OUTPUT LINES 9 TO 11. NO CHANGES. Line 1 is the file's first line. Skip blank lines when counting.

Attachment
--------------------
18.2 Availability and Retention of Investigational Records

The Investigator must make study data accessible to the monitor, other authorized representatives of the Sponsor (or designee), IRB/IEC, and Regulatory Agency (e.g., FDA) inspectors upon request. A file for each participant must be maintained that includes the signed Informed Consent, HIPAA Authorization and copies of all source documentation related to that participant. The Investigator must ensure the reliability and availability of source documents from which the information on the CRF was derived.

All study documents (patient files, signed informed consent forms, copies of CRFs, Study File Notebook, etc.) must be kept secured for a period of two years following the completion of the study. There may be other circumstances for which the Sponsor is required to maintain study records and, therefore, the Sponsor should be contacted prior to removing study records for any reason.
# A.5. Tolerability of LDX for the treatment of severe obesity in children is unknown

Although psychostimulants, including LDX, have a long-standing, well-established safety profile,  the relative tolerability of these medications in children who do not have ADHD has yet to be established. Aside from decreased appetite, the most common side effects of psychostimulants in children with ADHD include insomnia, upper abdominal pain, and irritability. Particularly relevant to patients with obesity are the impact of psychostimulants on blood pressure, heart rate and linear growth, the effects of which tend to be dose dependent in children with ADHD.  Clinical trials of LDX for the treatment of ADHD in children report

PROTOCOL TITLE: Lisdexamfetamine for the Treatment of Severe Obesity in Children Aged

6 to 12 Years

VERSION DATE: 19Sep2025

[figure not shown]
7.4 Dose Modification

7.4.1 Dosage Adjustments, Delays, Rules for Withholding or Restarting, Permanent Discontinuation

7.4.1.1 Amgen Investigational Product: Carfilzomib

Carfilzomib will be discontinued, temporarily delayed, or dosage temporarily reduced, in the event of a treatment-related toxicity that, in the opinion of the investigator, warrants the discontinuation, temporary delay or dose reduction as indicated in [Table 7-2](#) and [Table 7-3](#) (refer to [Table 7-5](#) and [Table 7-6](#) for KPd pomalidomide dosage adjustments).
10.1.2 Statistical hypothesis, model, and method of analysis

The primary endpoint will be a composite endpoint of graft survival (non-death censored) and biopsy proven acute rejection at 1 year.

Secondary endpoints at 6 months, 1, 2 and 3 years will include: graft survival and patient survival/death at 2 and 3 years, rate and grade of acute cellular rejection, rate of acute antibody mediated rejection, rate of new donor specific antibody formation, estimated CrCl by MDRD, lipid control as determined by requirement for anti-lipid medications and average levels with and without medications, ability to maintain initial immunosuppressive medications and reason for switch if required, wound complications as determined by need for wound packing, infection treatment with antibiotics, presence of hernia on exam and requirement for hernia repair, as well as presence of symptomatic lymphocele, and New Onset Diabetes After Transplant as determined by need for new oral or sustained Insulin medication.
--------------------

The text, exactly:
[figure not shown]
7.4 Dose Modification

7.4.1 Dosage Adjustments, Delays, Rules for Withholding or Restarting, Permanent Discontinuation